Foraging doesn’t have to be about being totally self-sufficient, it’s highly debatable whether that is even possible in the UK. Rather, it can be about incorporating wild foods into everyday foods. Go out and see what you can find that can be incorporated into a salad or stir-fry at home. By adding in wild foods to those that you are eating at home you help to break down the barrier between foods that children might consider ‘wild’ and those they consider ‘normal’.

Further information 

Here’s some more information for people that are looking to get into foraging as a family.

Our recommended book

Written by Wildway Bushcraft founder and director John Boe along with Owen Senior, Bushcraft – A Family Guide and Adventure in the Great Outdoors  is a great resource for families looking to get, not only into foraging but also into bushcraft.

Other blogs that you might like

To learn more about foraging check out:

Learn how to make natural cordage, light a fire, build a shelter and much more on our
weekend bushcraft course.
Click here to learn more.

Weekend bushcraft course

There is little better than getting away from it all and paddling the rivers of beautiful Scotland. However, knowing what to pack for a long canoe trip (and keeping your kit dry) can be a difficult undertaking. In this latest blog, we’re going to show you how to decide what to pack and how to keep it dry.

Fancy canoeing the wilds of Scotland? Then our River Spey  expedition is for you.
Click here for more details and to book your place on this once in a lifetime trip.

Please feel free to read the whole blog or click on the links below to take you to the relevant section.

Packing for a long distance canoe trip – clothing

Packing clothing long distance canoe trip
Correct clothing is essential for any outdoor trip. You need to balance warmth with comfort, and wear materials that dry quickly – so no cotton on the river. For an introduction to the layering system read our blog on reading the weather in the UK. Here’s our essential guide to clothing for long distance canoe trips.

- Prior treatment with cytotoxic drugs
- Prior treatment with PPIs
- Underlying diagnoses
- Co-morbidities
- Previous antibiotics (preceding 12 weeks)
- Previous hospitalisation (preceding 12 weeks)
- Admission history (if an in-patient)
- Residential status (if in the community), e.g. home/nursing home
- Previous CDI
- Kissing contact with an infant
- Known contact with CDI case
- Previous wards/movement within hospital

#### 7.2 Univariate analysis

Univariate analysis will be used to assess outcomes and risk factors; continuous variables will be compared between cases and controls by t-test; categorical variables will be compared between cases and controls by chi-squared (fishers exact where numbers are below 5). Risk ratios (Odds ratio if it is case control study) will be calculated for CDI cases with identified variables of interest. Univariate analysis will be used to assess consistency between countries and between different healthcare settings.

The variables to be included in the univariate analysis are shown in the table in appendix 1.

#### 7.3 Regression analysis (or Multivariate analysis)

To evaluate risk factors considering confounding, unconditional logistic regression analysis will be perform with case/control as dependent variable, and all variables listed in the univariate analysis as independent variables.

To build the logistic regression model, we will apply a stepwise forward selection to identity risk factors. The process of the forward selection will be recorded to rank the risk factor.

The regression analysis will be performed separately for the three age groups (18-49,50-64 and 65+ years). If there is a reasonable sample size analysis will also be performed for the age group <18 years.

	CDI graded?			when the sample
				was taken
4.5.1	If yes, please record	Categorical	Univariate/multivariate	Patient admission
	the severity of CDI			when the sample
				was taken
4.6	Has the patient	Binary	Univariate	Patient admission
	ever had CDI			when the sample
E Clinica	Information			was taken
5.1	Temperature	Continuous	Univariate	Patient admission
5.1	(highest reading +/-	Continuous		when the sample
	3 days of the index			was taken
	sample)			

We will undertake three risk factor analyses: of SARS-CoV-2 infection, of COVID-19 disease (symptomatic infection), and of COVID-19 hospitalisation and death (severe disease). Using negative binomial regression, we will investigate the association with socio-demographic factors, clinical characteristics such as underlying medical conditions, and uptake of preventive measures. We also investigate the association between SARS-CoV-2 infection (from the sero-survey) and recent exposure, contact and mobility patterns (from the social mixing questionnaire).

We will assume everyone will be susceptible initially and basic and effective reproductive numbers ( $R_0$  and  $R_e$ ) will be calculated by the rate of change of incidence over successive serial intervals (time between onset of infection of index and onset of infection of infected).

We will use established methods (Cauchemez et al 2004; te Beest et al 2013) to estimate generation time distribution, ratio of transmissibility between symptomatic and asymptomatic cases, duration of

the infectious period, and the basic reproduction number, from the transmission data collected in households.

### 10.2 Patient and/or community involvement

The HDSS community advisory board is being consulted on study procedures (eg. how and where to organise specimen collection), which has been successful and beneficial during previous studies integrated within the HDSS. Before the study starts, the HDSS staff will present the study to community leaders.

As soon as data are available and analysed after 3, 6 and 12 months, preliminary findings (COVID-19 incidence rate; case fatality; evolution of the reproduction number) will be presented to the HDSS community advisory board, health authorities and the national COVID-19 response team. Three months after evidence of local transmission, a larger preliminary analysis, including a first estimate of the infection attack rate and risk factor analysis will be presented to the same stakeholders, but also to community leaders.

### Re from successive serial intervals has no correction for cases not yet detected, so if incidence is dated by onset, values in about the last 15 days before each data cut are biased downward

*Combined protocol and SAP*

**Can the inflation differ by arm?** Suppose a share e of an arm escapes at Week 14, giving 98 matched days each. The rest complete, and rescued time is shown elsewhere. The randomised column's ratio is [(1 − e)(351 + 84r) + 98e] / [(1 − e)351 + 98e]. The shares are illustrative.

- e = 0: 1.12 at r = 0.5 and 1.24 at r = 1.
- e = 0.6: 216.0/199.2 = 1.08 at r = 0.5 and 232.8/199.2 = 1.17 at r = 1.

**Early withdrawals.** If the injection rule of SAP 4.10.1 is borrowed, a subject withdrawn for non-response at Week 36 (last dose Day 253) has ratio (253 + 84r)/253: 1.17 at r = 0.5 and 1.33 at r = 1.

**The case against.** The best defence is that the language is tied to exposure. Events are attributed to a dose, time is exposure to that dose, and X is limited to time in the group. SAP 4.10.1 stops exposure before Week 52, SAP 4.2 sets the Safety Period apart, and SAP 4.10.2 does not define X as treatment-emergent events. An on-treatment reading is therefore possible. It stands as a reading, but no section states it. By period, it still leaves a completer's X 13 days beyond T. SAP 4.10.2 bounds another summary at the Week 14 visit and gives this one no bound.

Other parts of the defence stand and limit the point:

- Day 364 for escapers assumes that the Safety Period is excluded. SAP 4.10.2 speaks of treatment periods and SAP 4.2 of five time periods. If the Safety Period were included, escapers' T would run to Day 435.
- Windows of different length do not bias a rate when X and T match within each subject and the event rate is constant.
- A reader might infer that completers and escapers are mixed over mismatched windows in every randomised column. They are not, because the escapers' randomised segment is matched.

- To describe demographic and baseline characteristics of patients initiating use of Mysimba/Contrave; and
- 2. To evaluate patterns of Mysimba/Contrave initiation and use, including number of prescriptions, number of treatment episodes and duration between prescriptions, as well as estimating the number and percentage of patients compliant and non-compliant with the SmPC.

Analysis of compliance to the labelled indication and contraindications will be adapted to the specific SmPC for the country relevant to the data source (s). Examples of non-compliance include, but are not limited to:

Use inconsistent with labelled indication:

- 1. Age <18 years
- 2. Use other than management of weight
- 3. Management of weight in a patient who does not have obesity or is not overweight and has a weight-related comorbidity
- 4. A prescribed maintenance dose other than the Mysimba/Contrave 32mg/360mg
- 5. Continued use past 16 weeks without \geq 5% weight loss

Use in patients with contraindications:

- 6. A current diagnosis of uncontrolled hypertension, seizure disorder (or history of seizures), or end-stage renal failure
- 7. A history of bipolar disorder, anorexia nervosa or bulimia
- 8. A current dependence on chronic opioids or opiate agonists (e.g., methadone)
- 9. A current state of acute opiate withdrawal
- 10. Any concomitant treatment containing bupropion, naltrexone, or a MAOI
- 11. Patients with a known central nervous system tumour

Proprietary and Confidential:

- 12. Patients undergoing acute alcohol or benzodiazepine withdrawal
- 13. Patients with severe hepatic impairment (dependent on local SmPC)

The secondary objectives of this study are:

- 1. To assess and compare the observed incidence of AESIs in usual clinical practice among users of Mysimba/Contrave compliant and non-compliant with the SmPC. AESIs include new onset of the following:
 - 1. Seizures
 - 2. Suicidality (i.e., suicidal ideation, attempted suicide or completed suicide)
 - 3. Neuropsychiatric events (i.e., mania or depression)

• Base-layers:

    Go for thin, wicking, base layers made of a material such as Merino wool.

  • Warm second layer:

    Go for a thin yet warm second layer, such as a light-weight fleece.

  • Additional layer:

    On top of your second layer, you will need a fleece jacket or something similar to help keep the warm air in.

  • Water/windproof layer:

    Finally, for your top, you will need a thoroughly waterproof (not water resistant) jacket that will also act as a windbreaker when out on the river.

  • Trousers:

    In addition to your thermal base-layers, you will need waterproof trousers, these can be swapped out for your normal walking trousers when you’re off the river. Alternatively, you can invest in dry trousers.

  • Hats and gloves:

    A warm pair of gloves and a hat are essential on the river. Your hat not only needs to keep you warm but also needs to keep the sun off your neck, remember it’s possible to get sunburned even if it’s’not summer.

  • And just in case…

    You will need a spare of all of the above, this is known as your ‘ditch kit’. The idea being that, should you fall in, you should be able to get dry and warm and then continue your journey.


Our River Spey canoe expedition is a trip of a lifetime through the wilds of Scotland.
For more details and to book your place on this trip click here.


Packing for a long distance canoe trip – other essentials

Packing for a long distance canoe trip other essentials
It is not just about the clothes. When
packing for a long distance canoe trip you also need to consider where you will sleep; personal hygiene, how you will cook and lots more. With that in mind, here are a few other essentials that you should take with you…

  • First aid kit:

    Your personal first aid kit should include any personal medication, painkillers, a standard ‘cuts kit’, blister kit and any other equipment that you might need, taking into account, of course, your proximity to civilisation.

  • Tent/Tarp:

    This one should really go without saying, but just in case it doesn’t – be sure to take with you a complete sleeping system, whatever that might look like, including sleeping bag and Thermarest/Karrimat or equivalent.

  • Stove/cooking equipment: